Advantages and Disadvantages of a Parliamentary System A parliamentary system is a system of democratic governance of a state in which the executive branch derives its democratic legitimacy from, and is held accountable to the legislature. The executive and legislative branches are thus interconnected. In parliamentary system, the head of state is normally different from the head of government.
However, parliamentary system had its own advantages and disadvantages. One of the common advantages parliamentary system had is that it's faster and easier to pass legislation. This is because that the executive branch is dependent upon the direct or indirect support from the legislative branch. The executive branch is often includes members of the legislature. As the executive branch is made of the majority party or coalition of parties in the legislature, they possess more votes in order to pass legislation. Usually a bill becomes law within a single session of parliament.
Besides, in a parliamentary system, with a collegial executive, power is more divided. It can also be argues that power in parliamentary ystem is more evenly spread out in the power structure of parliamentary system. If comparing the prime minister from the parliamentary system and the president from the presidential system, prime minister seldom tends to have as high importance as a ruling president. Parliamentary system tends to be focus more on voting for parties and its political ideas rather than focusing on voting for an actual person.
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There is also a body of scholarship, associated with Juan Linz, Fred Riggs, Bruce Ackerman, and Robert Dahl that claims that the parliamentary system is likely to or liable to suffer from authoritarian collapse. These scholars point out that World War II, two- thirds of Third World countries establishing parliamentary governments successfully made the transition to democracy. By contrast, no Third World presidential system successfully made the transition to democracy without experiencing coups and other constitutional breakdowns.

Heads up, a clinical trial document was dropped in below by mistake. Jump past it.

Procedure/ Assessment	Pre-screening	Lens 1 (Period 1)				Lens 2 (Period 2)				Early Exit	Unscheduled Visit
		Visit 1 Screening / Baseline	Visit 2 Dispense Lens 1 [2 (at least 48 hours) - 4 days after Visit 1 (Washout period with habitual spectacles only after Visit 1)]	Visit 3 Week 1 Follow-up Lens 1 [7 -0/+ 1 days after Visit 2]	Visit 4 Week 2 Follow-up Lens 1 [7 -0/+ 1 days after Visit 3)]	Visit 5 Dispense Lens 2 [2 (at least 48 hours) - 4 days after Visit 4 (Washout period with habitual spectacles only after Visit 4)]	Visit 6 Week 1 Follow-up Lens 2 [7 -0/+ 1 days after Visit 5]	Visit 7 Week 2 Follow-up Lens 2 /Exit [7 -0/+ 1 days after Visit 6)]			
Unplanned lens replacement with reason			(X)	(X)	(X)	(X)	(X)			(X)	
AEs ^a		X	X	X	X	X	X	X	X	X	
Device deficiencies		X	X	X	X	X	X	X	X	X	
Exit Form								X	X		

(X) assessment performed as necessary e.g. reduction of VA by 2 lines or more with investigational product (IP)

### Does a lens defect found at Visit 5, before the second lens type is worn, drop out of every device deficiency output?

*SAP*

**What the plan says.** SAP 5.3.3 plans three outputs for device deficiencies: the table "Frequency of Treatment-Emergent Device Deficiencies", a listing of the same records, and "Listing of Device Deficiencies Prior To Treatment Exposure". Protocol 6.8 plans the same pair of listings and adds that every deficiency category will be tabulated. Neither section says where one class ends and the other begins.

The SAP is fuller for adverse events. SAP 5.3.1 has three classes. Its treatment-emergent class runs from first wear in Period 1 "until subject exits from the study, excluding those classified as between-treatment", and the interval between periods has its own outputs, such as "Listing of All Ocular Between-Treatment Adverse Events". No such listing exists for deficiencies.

One main criticism and benefits of many parliamentary systems is that the head of government is in almost all cases not the electorate, or by a set of electors directly chosen by the people, separate from the legislature. However, in a parliamentary system the prime minister is elected by he legislature, often under the strong influence of the party leadership. Thus, a party's candidate for the head of government is usually known before the election, possibly making the election as much about the person as the party behind him or her.
Another major criticism of the parliamentary system lies precisely in its purported advantage which is no truly independent body to oppose and veto legislation passed by the parliament, and therefore no substantial check on legislative power. Conversely, because of the lack of inherent separation of powers, some believe that a parliamentary system can place too much power in the xecutive entity, leading to the feeling that the legislature or Judiciary have little scope to administer checks or balances on the executive.
However, parliamentary systems may be bicameral, with an upper house designed to check the power of the lower. Although parliamentarianism has been praised for allowing an election to take place at any time, the lack of a definite election calendar can be abused. In some parliamentary systems, such as the British, a ruling party can schedule elections when it feels that it is likely to do well, and so avoid elections at times of unpopularity. Thus, by wise timing of elections, in a parliamentary system a party can extend its rule for longer than is feasible in a functioning presidential system.
This problem can be alleviated somewhat by setting fixed dates for parliamentary elections, as is the case in several of Australia's state parliaments. In other systems, such as the Dutch and the Belgian, the ruling party or coalition has some flexibility in determining the election date. Conversely, flexibility in the timing of parliamentary elections avoids having periods of legislative gridlock that can occur in a fixed period presidential system.
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